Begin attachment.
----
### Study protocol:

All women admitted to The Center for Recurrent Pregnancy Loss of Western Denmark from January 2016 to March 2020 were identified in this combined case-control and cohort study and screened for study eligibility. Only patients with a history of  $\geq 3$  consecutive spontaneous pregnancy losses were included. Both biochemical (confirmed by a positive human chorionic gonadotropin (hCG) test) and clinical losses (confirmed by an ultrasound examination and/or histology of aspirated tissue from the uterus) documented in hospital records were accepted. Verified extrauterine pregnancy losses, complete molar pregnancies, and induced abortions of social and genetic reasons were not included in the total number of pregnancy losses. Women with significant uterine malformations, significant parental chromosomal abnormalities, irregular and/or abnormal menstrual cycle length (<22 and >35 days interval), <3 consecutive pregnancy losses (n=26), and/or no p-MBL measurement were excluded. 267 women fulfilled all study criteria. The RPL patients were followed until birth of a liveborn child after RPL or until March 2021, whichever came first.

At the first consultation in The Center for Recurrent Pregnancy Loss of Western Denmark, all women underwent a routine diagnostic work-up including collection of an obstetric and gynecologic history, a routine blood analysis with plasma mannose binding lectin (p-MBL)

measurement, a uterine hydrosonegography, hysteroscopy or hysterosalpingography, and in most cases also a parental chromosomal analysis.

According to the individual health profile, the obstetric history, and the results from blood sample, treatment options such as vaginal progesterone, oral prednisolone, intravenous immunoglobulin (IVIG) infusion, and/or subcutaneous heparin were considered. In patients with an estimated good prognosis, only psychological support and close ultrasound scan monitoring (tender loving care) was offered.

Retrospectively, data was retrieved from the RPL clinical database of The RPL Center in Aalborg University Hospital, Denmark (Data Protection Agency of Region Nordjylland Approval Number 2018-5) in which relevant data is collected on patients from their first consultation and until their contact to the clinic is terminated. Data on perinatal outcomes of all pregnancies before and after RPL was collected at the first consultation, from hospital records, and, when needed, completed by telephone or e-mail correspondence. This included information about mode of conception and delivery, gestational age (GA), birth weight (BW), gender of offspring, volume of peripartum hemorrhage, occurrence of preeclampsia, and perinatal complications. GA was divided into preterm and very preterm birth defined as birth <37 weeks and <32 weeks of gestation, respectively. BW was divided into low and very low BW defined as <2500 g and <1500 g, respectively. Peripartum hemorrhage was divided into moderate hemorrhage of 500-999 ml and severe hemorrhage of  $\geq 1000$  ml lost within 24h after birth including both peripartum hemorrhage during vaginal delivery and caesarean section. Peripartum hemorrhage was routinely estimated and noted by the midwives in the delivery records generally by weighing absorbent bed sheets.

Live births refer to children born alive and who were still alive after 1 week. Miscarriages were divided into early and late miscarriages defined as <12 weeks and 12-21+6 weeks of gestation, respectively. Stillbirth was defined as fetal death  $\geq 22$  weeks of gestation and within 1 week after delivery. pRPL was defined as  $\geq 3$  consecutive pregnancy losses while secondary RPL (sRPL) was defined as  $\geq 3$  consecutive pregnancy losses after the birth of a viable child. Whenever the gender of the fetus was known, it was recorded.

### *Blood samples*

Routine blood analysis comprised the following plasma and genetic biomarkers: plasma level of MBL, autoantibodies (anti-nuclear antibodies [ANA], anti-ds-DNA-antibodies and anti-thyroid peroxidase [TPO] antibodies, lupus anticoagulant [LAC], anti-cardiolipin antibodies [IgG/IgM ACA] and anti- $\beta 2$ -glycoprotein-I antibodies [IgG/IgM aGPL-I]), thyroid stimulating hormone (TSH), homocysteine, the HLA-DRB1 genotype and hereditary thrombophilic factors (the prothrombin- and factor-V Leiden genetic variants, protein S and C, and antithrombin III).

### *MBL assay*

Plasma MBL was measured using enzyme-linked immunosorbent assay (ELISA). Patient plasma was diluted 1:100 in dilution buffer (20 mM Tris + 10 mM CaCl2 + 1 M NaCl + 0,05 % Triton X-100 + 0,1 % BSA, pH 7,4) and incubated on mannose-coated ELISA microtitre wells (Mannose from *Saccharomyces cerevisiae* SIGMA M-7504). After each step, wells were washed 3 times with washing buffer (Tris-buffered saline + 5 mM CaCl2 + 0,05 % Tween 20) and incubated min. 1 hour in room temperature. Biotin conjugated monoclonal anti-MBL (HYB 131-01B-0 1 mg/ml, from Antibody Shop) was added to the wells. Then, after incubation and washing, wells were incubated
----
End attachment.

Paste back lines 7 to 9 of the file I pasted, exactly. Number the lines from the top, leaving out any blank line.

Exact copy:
Live births refer to children born alive and who were still alive after 1 week. Miscarriages were divided into early and late miscarriages defined as <12 weeks and 12-21+6 weeks of gestation, respectively. Stillbirth was defined as fetal death  $\geq 22$  weeks of gestation and within 1 week after delivery. pRPL was defined as  $\geq 3$  consecutive pregnancy losses while secondary RPL (sRPL) was defined as  $\geq 3$  consecutive pregnancy losses after the birth of a viable child. Whenever the gender of the fetus was known, it was recorded.

### *Blood samples*

Routine blood analysis comprised the following plasma and genetic biomarkers: plasma level of MBL, autoantibodies (anti-nuclear antibodies [ANA], anti-ds-DNA-antibodies and anti-thyroid peroxidase [TPO] antibodies, lupus anticoagulant [LAC], anti-cardiolipin antibodies [IgG/IgM ACA] and anti- $\beta 2$ -glycoprotein-I antibodies [IgG/IgM aGPL-I]), thyroid stimulating hormone (TSH), homocysteine, the HLA-DRB1 genotype and hereditary thrombophilic factors (the prothrombin- and factor-V Leiden genetic variants, protein S and C, and antithrombin III).